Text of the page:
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That's the Spirit 

Why drinking locally made beer, wine and spirits is a win-win for the region

click to enlarge No Li's John Bryant
  • No Li's John Bryant

Drinking local isn't just about walking to your neighborhood pub for a pint; it's a win-win mindset that benefits a range of folks, from the producer to the consumer to the communities in which they all live and work.

That's the approach with the Inlander's Drink Local campaign, which you'll see plenty of during this year's Inlander Restaurant Week. Each menu features a Drink Local option, giving you a chance to taste a locally produced beer, wine or spirit at a discounted cost.

The spirit of Drink Local is always on display at Spokane's No-Li Brewhouse, which has positively impacted Spokane and surrounding communities in a number of ways. More than 60 No-Li employees live in Spokane, contributing to its economic base through taxes and local spending. No-Li's use of local products — Northwest barley malt, Yakima hops — supports neighboring agriculture, which in turn helps other regional brewers in pursuit of raw materials.

No-Li's success — they were named 2015 National Beer Wholesalers Brewery of the Year and 2016 Washington Large Brewery of the Year — has enabled them to give back to the community, too. In addition to charitable donations and partnerships, they've created innovative programs, such as an upcoming collaboration with the Spokane Symphony or the LocALE Monday program honoring a different Spokane neighborhood per month.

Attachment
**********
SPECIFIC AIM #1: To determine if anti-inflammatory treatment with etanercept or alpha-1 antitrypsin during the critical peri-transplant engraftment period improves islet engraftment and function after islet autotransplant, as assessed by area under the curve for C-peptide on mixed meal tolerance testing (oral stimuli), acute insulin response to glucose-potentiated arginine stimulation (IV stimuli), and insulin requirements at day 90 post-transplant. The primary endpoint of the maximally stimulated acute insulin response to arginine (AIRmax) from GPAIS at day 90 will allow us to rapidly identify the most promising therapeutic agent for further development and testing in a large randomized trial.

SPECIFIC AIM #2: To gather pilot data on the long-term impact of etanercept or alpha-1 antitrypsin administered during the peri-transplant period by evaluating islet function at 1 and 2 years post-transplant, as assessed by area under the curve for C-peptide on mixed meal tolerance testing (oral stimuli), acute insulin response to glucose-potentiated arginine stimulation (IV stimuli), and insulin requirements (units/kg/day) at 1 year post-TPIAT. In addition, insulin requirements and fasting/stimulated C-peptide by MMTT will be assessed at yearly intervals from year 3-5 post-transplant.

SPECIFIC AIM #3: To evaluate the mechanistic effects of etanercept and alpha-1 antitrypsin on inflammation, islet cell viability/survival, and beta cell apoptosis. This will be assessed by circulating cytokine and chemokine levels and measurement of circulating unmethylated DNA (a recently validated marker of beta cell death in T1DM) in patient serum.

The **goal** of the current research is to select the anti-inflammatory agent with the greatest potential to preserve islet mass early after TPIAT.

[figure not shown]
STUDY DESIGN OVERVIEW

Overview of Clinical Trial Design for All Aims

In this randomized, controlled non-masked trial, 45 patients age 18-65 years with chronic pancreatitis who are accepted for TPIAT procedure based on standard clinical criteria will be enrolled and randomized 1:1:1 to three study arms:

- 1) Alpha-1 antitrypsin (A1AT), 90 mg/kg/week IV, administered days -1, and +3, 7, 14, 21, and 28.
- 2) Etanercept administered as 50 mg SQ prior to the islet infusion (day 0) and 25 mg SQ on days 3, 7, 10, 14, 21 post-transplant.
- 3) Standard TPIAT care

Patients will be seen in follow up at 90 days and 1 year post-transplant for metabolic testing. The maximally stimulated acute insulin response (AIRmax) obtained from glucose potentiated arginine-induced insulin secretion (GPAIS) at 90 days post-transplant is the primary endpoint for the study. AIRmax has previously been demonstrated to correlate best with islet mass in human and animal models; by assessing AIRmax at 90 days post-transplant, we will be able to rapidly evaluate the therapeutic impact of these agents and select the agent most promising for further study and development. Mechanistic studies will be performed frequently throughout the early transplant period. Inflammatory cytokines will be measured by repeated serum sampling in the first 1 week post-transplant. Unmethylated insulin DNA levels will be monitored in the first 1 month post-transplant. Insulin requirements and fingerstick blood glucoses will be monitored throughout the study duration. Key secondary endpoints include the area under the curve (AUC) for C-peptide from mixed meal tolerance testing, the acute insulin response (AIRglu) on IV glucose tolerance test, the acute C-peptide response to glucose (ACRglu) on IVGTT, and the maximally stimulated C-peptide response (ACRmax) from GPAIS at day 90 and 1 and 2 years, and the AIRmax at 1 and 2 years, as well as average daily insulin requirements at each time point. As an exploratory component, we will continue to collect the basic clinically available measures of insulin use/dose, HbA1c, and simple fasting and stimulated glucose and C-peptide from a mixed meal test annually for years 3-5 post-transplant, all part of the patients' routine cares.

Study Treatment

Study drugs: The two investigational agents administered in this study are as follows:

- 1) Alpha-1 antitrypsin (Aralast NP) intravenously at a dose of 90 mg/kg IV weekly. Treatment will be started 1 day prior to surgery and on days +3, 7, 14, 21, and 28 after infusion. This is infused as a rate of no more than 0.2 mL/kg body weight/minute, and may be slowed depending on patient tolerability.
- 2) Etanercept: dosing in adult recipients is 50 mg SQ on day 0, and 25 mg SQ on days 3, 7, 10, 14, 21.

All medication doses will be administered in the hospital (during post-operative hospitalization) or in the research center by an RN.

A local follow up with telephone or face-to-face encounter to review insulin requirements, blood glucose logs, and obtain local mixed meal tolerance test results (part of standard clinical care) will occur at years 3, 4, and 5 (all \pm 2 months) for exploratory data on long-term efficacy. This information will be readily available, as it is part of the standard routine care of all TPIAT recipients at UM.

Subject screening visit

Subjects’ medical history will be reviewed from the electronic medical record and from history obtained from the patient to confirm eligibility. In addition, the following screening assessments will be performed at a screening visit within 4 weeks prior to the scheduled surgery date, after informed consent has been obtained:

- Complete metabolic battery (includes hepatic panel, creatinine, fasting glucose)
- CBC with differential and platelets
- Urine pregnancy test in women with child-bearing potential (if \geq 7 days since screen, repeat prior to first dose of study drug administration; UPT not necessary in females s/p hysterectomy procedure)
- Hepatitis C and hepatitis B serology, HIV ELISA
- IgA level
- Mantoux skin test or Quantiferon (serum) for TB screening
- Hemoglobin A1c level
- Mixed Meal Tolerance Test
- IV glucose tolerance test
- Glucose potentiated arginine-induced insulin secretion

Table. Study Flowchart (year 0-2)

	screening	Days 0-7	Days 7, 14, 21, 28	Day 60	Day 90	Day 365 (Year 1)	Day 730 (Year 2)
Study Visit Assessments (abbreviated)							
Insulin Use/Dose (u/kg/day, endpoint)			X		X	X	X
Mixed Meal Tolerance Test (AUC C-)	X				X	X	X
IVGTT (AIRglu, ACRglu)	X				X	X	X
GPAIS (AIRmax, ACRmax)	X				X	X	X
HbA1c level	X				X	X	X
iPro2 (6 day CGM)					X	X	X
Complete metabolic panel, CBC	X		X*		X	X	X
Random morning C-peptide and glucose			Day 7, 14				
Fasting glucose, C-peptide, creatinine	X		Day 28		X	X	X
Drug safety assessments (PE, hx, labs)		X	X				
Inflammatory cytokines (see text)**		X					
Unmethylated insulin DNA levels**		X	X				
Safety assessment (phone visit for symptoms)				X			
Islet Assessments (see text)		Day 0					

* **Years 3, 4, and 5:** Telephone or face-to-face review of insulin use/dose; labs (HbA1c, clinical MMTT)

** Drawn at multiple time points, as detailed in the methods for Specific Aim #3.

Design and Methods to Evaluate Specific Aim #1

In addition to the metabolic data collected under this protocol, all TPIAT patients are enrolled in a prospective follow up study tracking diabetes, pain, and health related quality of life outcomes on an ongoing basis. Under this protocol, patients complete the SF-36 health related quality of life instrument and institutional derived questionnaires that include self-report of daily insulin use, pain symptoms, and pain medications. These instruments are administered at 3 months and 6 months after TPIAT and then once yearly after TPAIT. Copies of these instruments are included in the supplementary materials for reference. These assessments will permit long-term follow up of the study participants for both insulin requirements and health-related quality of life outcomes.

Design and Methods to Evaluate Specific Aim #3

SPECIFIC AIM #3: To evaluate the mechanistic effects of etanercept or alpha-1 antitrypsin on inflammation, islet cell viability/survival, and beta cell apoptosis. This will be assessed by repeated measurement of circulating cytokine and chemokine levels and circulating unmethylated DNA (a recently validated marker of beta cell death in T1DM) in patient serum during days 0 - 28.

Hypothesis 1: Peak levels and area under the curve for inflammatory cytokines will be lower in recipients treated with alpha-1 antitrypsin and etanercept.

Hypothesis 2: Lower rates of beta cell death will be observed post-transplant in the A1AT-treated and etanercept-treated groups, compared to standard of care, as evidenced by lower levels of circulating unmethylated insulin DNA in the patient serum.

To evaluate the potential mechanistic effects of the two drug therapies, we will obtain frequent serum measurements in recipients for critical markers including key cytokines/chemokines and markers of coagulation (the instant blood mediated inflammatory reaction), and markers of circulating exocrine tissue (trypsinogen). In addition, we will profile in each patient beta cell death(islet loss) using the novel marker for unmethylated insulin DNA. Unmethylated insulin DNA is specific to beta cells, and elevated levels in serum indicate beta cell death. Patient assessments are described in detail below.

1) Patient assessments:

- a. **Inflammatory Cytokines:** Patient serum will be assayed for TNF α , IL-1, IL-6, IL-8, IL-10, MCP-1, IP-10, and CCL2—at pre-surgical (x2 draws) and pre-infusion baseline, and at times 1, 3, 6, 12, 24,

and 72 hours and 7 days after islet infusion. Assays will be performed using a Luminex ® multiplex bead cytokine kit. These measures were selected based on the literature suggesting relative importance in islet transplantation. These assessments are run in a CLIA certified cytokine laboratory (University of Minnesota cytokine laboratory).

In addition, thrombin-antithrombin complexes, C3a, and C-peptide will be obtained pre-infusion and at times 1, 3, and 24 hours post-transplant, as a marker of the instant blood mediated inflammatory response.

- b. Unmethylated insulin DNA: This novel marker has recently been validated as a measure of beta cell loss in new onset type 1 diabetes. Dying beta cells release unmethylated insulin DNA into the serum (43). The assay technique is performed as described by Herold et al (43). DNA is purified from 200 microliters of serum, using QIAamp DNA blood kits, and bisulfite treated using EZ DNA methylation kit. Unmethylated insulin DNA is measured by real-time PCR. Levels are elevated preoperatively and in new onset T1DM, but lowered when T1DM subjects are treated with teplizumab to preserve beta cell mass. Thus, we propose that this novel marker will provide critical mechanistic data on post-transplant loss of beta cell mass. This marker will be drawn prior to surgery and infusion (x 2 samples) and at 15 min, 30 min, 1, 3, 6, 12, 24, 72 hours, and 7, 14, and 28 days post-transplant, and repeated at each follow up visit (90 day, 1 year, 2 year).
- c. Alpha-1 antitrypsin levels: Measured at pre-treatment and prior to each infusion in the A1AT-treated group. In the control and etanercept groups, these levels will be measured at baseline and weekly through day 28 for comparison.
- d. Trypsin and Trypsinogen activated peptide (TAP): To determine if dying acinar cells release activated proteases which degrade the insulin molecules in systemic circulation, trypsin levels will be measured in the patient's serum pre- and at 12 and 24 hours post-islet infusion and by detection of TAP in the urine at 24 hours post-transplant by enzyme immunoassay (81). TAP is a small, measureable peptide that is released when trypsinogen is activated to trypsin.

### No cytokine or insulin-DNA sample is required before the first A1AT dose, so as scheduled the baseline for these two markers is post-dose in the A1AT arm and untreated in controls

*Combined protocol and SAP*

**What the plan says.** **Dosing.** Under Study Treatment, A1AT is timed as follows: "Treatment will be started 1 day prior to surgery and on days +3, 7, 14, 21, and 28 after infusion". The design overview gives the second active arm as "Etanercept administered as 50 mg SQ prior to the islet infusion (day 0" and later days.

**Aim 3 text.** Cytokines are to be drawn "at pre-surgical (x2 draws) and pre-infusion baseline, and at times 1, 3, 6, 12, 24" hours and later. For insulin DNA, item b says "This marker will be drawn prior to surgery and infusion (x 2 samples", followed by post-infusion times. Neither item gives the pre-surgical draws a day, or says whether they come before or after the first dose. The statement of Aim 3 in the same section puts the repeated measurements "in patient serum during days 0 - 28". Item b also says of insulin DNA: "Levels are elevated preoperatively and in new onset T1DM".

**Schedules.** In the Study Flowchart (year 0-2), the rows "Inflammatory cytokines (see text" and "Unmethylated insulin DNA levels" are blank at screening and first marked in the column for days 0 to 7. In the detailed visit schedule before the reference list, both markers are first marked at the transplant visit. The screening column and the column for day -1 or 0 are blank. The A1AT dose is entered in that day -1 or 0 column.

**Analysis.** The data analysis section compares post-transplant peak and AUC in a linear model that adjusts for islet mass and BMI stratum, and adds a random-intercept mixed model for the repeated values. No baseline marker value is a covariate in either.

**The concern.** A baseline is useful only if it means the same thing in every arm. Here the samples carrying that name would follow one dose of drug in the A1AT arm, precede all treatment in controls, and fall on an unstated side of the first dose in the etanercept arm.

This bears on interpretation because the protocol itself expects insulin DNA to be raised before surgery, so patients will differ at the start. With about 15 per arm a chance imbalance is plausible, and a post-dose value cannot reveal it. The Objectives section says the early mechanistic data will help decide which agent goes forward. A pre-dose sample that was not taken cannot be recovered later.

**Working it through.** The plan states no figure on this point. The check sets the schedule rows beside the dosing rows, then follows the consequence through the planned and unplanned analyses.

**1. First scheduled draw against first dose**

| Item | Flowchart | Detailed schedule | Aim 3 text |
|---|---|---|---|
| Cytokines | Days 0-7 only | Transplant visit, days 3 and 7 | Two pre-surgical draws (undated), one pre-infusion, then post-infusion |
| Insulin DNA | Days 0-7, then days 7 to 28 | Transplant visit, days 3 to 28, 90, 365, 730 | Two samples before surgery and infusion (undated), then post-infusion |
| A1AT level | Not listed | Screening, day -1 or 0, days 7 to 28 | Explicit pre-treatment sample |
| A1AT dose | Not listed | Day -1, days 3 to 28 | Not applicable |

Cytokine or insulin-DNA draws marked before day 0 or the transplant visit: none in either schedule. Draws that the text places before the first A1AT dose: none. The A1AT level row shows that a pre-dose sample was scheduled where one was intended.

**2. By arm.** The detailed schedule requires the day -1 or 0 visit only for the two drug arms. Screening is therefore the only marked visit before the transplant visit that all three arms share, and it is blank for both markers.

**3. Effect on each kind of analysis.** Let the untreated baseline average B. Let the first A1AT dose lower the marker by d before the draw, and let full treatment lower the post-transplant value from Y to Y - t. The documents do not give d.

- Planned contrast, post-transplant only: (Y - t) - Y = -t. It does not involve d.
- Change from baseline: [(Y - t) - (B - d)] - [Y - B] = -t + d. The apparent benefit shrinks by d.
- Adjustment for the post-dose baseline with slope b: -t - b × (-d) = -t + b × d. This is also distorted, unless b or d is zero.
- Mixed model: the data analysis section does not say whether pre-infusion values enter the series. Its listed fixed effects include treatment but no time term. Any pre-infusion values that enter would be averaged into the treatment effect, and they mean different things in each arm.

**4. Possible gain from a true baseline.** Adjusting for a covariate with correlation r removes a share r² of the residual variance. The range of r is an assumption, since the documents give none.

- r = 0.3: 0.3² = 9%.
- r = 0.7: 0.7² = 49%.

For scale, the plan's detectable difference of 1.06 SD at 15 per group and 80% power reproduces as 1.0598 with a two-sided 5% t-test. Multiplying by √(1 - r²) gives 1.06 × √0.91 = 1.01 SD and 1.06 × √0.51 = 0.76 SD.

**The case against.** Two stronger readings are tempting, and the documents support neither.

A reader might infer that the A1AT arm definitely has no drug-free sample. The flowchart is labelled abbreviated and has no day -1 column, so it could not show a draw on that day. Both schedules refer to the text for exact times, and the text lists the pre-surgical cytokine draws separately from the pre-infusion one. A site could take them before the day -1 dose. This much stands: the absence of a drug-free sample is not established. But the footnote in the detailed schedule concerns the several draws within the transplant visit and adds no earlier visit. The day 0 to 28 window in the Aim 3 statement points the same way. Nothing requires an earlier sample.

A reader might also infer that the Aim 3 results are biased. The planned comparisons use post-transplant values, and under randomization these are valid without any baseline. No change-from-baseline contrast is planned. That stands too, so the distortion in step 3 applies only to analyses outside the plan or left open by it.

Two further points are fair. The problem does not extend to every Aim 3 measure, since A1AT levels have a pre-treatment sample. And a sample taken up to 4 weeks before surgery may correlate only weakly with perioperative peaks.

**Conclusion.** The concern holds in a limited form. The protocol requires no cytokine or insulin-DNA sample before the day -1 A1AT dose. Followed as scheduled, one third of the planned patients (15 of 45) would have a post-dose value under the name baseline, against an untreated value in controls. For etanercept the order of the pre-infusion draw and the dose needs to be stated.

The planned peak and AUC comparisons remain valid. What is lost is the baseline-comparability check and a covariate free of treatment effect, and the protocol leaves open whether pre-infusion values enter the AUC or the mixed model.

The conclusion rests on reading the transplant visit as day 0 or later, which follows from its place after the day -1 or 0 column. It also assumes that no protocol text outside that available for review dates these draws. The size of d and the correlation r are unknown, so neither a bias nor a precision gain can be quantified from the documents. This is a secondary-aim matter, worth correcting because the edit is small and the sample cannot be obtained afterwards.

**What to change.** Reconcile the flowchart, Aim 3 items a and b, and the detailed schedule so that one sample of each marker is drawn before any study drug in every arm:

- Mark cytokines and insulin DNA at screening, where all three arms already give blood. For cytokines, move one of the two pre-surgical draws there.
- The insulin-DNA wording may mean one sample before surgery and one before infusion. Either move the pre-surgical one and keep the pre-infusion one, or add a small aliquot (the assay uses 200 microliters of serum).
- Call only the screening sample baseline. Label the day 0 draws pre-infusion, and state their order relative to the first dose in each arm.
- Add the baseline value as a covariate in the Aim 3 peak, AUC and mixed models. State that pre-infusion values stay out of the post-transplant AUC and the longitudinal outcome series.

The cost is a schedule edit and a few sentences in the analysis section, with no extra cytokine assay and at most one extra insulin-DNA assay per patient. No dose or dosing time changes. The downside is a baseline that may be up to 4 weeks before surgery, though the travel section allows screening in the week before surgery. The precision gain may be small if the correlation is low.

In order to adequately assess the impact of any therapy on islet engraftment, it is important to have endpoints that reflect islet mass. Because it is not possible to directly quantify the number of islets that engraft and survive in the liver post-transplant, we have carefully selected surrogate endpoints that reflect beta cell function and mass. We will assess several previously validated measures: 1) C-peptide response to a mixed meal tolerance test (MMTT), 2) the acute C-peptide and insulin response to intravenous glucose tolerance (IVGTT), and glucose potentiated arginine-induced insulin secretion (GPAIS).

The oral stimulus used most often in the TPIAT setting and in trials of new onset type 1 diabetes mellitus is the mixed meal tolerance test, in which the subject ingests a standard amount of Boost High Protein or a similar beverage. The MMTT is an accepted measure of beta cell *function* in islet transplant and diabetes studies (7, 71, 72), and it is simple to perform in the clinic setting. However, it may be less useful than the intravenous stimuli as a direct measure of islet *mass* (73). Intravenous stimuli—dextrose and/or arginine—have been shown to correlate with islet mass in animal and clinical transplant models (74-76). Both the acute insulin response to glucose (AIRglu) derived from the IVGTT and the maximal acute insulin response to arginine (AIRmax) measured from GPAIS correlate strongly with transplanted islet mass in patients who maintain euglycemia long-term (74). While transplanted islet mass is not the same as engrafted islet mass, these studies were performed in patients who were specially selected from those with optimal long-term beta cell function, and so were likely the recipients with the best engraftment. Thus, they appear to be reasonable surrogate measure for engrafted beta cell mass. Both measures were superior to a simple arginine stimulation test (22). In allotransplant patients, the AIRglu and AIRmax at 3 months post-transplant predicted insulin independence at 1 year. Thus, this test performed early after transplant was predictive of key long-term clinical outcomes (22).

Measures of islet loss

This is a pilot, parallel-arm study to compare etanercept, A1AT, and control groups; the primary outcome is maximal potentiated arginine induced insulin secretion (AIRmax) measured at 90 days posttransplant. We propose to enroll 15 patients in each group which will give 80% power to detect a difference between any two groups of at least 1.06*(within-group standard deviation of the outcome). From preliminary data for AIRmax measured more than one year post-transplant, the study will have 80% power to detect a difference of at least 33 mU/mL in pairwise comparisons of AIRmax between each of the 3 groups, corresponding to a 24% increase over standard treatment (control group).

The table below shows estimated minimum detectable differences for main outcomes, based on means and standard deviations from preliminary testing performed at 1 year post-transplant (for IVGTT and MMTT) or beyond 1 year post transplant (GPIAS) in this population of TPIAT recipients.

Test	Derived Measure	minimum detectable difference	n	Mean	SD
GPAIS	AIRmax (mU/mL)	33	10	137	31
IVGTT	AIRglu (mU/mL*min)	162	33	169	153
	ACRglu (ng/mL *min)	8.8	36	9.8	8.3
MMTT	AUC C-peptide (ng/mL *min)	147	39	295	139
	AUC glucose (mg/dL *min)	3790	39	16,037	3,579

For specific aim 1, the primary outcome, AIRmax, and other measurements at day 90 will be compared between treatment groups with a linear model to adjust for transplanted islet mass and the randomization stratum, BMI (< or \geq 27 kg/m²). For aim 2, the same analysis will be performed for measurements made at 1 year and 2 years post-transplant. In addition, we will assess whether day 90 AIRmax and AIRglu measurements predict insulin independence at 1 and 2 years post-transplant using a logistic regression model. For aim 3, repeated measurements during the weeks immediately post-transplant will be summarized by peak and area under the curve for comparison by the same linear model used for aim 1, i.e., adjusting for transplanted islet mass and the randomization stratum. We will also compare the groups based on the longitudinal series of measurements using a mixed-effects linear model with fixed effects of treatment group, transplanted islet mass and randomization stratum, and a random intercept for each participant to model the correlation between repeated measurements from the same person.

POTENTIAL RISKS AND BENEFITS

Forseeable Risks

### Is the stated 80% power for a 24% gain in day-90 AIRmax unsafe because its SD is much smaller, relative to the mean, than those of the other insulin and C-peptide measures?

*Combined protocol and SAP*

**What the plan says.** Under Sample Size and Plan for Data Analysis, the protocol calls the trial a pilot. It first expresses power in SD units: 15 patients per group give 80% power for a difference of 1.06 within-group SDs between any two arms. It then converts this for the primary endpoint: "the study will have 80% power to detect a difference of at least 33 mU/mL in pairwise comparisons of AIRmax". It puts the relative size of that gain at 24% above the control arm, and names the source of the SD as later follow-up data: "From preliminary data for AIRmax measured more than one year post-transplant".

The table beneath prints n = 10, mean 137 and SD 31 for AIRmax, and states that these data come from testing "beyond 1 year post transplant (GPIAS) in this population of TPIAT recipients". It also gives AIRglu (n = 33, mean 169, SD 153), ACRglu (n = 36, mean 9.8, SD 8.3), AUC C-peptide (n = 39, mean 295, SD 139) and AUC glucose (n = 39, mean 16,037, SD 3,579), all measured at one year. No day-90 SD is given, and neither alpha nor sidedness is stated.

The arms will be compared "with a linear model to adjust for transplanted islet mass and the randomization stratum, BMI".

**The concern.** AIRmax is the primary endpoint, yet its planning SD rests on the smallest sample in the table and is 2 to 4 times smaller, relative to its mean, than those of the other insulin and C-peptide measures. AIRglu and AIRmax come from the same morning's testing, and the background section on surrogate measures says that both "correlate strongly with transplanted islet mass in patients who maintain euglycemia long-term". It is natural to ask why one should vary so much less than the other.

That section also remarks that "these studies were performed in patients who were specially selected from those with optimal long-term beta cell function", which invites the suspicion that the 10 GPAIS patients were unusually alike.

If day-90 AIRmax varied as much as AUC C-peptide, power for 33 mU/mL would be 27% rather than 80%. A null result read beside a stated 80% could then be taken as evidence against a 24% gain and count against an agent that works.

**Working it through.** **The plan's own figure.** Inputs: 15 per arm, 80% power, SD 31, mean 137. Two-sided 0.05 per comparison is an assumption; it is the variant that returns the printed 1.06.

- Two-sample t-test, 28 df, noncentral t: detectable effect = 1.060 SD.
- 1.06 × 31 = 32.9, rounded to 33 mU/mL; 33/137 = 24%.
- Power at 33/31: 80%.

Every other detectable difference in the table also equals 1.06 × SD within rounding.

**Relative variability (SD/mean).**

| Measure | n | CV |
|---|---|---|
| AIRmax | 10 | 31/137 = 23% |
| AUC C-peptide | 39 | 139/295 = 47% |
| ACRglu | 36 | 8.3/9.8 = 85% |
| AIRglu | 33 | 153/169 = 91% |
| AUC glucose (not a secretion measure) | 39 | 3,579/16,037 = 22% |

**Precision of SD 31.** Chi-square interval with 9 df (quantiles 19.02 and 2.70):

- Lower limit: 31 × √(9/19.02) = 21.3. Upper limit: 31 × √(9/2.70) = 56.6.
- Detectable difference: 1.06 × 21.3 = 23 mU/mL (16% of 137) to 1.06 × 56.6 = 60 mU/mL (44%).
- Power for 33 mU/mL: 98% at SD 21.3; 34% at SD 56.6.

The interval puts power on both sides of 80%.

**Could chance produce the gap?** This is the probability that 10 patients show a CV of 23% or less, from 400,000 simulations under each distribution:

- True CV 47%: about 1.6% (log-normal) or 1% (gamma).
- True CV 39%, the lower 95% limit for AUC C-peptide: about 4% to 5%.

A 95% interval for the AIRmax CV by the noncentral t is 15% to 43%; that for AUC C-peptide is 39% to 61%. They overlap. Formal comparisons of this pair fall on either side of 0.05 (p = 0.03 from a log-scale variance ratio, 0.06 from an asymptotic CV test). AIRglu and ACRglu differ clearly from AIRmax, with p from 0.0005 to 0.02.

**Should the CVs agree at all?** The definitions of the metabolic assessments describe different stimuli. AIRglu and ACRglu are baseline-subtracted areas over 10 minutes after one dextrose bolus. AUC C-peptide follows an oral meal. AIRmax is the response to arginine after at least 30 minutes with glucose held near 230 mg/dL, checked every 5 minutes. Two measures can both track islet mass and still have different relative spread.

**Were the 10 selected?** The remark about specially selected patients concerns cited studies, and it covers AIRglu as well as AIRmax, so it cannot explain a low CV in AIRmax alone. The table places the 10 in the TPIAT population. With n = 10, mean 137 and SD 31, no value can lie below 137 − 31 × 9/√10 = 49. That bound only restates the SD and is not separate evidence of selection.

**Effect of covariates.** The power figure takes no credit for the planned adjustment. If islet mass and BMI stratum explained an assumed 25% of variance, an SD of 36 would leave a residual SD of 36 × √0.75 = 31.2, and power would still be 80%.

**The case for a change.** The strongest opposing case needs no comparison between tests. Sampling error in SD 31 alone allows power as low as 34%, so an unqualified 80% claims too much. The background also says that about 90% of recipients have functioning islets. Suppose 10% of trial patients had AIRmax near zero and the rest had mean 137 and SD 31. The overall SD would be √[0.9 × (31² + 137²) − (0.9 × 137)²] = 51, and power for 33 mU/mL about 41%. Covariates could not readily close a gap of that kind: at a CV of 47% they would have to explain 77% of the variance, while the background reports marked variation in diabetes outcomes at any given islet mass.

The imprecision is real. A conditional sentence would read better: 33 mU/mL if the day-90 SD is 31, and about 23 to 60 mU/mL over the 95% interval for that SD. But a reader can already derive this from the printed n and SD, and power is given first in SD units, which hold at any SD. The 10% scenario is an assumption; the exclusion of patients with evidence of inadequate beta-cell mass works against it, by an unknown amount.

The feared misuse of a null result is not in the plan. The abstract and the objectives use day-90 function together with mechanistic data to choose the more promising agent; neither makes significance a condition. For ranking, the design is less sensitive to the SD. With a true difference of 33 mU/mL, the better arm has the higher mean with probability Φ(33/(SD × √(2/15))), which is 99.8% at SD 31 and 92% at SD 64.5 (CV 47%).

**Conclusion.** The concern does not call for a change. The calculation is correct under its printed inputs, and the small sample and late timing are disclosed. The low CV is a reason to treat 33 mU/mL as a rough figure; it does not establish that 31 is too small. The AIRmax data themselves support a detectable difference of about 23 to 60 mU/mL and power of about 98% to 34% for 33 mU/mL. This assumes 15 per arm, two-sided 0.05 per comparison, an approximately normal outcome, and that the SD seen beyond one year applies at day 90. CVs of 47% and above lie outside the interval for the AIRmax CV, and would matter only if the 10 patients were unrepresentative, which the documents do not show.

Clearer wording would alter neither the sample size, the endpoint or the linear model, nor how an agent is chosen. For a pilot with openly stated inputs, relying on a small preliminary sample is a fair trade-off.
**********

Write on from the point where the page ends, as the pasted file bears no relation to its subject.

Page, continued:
"We're making the financial pie bigger," says No-Li owner John Bryant, whose past experience includes vice president of sales and marketing at Deschutes Brewery and chief operating officer of Odell Brewing Company. In the past five years, says Bryant, Spokane has increasingly become known as a craft beverage destination, similar to places like Fort Collins, Colorado, and Bend, Oregon.

The region's brewers benefit through collaboration and pushing each other to improve, says Bryant, while the customer benefits from good products that are consistently obtainable. Local restaurants carrying local beverages — not only beer, but wine and distilled spirits — also benefit, including from increased tourism as Spokane's reputation as a food and beverage destination grows.

Although the number of local craft breweries has outstripped wineries and distilleries, they share some of the same sentiments about drinking local.

Liberty Lake Wine Cellar's Mark Lathrop says that small-production wineries give you access to the winemaker and the wine, including how it was made and what its unique features are. "It makes drinking wine a little more fun than it would usually would be," he says.

"We're all doing this because we love it," adds his wife, Sarah Lathrop, who notes that many winemakers in the region also have a day job. "When you're doing something that you really enjoy, versus just paying the bills, it comes across to the people that you're serving," says Sarah.

"And most of the time it carries through to the product, too," adds Mark.

That's important, says Bryant, who cautions that it's unfair to ask a customer to buy local just because it's local. The product still has to be the best.

"We're working really hard to honor the promise that some of the best beers are made in Spokane," he says. ♦

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